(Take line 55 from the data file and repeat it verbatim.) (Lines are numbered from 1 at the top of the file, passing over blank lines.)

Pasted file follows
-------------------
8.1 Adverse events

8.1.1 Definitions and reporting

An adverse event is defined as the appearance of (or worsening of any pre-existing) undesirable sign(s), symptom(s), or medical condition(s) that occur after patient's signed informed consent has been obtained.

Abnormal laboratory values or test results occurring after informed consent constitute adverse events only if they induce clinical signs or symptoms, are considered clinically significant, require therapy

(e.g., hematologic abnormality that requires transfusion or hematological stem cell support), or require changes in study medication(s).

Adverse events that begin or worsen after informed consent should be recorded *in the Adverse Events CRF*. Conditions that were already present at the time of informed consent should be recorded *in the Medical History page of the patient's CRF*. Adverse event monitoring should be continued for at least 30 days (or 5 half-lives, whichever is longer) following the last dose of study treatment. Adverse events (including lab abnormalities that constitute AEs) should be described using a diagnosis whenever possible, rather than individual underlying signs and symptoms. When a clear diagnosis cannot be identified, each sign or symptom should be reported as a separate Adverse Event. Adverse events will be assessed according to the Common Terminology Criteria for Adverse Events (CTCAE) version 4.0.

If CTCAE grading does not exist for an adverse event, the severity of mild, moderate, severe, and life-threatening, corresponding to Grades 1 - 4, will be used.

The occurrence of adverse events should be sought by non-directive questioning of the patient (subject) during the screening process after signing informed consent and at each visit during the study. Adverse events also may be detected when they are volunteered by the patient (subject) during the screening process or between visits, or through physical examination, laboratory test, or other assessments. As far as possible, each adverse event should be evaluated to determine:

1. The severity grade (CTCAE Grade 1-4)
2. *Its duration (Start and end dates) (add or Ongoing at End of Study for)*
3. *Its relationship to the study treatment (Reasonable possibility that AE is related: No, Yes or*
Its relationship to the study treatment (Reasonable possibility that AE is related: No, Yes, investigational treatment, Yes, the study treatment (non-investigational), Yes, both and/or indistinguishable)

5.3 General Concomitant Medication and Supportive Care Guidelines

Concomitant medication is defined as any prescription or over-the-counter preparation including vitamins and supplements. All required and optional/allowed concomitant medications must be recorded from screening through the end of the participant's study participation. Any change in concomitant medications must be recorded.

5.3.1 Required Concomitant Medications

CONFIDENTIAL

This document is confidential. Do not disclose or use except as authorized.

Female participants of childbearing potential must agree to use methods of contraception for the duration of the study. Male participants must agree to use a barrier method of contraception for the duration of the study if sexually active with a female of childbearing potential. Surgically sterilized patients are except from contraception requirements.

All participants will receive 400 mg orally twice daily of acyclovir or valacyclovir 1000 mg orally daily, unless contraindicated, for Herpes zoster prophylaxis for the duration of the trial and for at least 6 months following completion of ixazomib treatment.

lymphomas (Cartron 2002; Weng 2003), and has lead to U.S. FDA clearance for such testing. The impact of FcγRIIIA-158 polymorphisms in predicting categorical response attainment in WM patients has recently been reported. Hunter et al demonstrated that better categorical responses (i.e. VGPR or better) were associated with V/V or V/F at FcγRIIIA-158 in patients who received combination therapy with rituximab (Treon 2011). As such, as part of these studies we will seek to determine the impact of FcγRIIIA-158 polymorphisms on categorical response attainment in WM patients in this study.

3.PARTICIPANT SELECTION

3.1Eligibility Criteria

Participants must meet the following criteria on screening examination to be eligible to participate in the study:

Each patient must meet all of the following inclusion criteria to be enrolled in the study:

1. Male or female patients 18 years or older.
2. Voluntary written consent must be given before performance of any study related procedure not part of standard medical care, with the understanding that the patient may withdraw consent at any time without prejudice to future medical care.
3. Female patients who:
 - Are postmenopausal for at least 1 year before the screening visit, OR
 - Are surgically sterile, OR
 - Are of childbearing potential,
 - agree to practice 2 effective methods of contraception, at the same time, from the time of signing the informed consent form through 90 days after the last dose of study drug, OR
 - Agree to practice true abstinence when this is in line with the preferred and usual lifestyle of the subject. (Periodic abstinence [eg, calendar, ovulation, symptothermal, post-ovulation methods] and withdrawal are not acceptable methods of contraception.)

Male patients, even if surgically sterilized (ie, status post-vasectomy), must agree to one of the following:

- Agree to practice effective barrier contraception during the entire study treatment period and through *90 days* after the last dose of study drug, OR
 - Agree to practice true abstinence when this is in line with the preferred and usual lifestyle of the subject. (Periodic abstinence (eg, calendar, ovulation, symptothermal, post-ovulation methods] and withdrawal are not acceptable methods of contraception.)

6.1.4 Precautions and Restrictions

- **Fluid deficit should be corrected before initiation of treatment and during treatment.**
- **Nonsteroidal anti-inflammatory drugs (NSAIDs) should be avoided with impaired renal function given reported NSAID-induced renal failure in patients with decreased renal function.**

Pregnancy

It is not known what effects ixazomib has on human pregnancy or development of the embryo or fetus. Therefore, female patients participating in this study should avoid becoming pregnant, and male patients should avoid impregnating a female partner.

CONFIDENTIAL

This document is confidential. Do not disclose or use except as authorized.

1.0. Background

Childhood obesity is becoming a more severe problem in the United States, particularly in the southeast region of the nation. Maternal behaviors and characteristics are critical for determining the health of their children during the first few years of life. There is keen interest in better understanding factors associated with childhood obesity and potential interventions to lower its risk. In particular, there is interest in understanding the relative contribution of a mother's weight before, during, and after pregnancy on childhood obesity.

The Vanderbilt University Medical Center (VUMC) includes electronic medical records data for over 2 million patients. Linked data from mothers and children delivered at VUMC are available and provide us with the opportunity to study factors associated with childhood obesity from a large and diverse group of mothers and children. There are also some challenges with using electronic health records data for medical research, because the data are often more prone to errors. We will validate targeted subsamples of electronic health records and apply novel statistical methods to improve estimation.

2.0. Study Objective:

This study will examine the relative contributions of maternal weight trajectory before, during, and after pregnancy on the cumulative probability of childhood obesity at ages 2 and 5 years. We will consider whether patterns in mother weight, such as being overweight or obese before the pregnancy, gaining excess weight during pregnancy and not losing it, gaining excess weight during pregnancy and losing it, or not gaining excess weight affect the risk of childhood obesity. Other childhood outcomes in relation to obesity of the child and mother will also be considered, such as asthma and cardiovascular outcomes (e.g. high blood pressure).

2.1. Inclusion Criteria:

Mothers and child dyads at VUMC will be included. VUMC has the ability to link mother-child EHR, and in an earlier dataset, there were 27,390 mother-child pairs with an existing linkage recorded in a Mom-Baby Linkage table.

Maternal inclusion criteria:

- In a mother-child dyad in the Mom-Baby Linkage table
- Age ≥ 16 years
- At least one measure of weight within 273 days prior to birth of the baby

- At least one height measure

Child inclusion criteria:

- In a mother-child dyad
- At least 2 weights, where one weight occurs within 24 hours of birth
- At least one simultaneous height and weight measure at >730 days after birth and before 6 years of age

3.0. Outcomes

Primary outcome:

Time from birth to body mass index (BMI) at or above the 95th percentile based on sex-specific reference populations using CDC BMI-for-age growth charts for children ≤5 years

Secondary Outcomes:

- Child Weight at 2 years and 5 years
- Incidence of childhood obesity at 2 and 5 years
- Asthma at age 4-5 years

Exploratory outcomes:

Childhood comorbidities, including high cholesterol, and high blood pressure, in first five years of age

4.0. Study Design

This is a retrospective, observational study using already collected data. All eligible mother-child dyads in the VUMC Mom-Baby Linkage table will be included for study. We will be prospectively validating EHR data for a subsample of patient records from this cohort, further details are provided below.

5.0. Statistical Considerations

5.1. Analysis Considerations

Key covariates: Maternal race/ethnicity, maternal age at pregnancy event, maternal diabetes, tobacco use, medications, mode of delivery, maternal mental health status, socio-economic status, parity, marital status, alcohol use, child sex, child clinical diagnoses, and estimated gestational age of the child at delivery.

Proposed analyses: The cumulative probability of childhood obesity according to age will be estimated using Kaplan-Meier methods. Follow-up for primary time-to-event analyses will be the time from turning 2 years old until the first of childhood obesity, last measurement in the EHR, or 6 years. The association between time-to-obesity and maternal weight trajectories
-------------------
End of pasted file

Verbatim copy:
Child inclusion criteria: